Initiator and co-founder of the Narangi Foundation
In late 2007, I decided to live my dream of living in India for a while, and early 2008 my partner and I left The Netherlands and set foot in Mumbai. To explore the world's ‘largest democracy’ and emerging superpower.
We travelled extensively through South India, lived in Delhi for a few months and finally ended up in Jaipur, the capital of the state of Rajasthan. Here we lived for over a year, meanwhile continuing to tour India, especially Rajasthan and other parts of the north.
To learn more about India’s problems and difficulties as well as India’s opportunities, innovations and best practices, we paid visits to tens of organizations nationwide. From day one, we spoke with people working in both public and private sector, and spent time with many local NGOs and civil society initiatives.
|Visiting a weavers society|
|Visiting a dairy society, |
and a farmer’s family
Moreover, living in Jaipur means experiencing ‘the Indian way of life’ to the full and stepping out of your comfort zone every single day. A deliberate choice, which enabled us to discover the country’s ways of life, traditions and habits in a very intense manner and - thanks to our Indian friends - also to a very personal level. Learning the basics of Hindi helped to understand the culture(s) more deeply and to get in touch with many more people.
|Traffic in Jaipur|
Two years in India: a challenging, amazing, dazzling, shocking, and at times frustrating and maddening expedition. But overall: a highly enjoyable, life changing, enriching and inspiring adventure!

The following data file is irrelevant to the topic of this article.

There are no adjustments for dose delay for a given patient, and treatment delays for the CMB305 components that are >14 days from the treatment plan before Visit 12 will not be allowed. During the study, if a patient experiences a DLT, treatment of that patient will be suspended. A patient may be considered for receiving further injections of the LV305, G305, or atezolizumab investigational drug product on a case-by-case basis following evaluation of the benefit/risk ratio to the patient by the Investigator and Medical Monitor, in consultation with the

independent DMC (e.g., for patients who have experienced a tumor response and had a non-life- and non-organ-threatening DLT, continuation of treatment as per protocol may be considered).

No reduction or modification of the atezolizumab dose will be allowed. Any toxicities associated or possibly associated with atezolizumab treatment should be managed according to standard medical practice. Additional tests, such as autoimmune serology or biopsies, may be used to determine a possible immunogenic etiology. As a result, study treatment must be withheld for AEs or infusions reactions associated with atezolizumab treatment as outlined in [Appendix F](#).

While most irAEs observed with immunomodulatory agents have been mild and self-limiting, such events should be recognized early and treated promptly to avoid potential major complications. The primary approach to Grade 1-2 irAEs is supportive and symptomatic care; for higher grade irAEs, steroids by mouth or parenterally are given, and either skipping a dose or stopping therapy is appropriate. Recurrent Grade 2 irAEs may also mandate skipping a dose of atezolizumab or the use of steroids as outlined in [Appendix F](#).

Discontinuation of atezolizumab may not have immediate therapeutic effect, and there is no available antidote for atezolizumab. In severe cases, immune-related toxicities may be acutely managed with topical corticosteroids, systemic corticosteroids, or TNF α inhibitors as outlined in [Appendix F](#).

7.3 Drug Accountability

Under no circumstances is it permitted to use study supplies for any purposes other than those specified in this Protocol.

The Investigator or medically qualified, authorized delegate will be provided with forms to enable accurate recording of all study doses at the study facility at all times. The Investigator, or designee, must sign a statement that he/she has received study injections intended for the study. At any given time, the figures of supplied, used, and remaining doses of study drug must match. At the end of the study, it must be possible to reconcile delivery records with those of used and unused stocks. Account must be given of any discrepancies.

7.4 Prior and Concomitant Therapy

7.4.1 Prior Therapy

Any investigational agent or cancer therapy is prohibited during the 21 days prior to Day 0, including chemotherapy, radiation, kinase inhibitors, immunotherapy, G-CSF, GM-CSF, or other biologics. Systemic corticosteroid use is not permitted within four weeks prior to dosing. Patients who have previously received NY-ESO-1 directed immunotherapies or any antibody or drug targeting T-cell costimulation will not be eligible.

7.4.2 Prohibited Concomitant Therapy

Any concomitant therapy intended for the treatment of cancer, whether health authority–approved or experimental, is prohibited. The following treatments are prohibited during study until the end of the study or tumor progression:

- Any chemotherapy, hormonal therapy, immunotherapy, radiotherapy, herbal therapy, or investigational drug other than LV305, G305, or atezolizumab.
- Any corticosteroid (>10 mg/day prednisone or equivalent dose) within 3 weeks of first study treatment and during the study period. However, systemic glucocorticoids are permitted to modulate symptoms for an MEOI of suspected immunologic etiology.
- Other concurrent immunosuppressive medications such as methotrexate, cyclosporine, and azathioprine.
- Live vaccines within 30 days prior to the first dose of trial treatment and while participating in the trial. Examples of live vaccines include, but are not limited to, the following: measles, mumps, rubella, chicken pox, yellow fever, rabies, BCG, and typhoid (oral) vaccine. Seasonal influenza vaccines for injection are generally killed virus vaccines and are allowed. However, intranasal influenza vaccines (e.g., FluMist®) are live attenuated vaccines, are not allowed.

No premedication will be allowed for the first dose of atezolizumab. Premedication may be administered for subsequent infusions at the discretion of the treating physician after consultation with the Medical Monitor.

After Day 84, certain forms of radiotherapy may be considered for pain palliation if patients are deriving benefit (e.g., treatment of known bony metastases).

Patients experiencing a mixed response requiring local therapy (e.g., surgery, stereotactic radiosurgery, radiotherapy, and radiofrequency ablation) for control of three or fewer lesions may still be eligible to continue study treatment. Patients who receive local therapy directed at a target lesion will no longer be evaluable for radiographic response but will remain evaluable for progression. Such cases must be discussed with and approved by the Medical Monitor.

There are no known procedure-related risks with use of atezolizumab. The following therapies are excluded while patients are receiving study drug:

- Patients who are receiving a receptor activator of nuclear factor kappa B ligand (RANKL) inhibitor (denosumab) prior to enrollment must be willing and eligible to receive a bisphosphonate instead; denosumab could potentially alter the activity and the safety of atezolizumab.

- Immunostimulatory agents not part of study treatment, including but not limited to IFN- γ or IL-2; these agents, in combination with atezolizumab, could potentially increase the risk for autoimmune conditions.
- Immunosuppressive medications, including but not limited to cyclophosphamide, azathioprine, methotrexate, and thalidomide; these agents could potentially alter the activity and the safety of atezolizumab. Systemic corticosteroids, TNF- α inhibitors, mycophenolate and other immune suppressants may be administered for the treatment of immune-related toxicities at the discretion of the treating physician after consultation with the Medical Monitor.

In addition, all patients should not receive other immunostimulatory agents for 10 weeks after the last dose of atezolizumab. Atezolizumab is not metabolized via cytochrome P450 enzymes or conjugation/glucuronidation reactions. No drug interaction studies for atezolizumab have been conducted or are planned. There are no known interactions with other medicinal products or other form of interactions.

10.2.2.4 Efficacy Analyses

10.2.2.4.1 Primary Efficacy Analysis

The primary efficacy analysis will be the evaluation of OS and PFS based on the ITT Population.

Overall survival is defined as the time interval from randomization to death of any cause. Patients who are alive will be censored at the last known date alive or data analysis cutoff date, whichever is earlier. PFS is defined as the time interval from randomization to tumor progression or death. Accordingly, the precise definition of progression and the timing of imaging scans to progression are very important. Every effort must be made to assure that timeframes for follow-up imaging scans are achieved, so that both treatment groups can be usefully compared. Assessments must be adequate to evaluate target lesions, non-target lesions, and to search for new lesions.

From mid-2010 to early 2012, we continued our journey in Budapest, ‘just a stone's throw away’ from The Netherlands. Hungary, a young democracy burdened with a deepening economic crisis, led by a controversial government, and poverty just around the corner if you scratch the surface. But also a country with long and sunny summers, and with a beautiful, grand and happening capital. In short, enough to discover and plenty to enjoy. It turned out to be the perfect place for us to relax and unwind, and to reflect on two hectic years in India.
For me, this reflection led to the creation of ‘Narangi’. In India we had met Rohit, our Hindi teacher. Together with his wife he was running a small project providing basic education to slum children. They had a wish to expand their activities. And we had a wish to contribute to improving the lives of the poor in India. After careful consideration, we decided to set up a foundation, the Narangi Foundation, to support and boost the great work done by Rohit and his wife. In future, we hope to work with many more (civil society) projects aimed at helping underprivileged people, in India and elsewhere in South Asia.
|The founders visiting
the schools |
supported by Narangi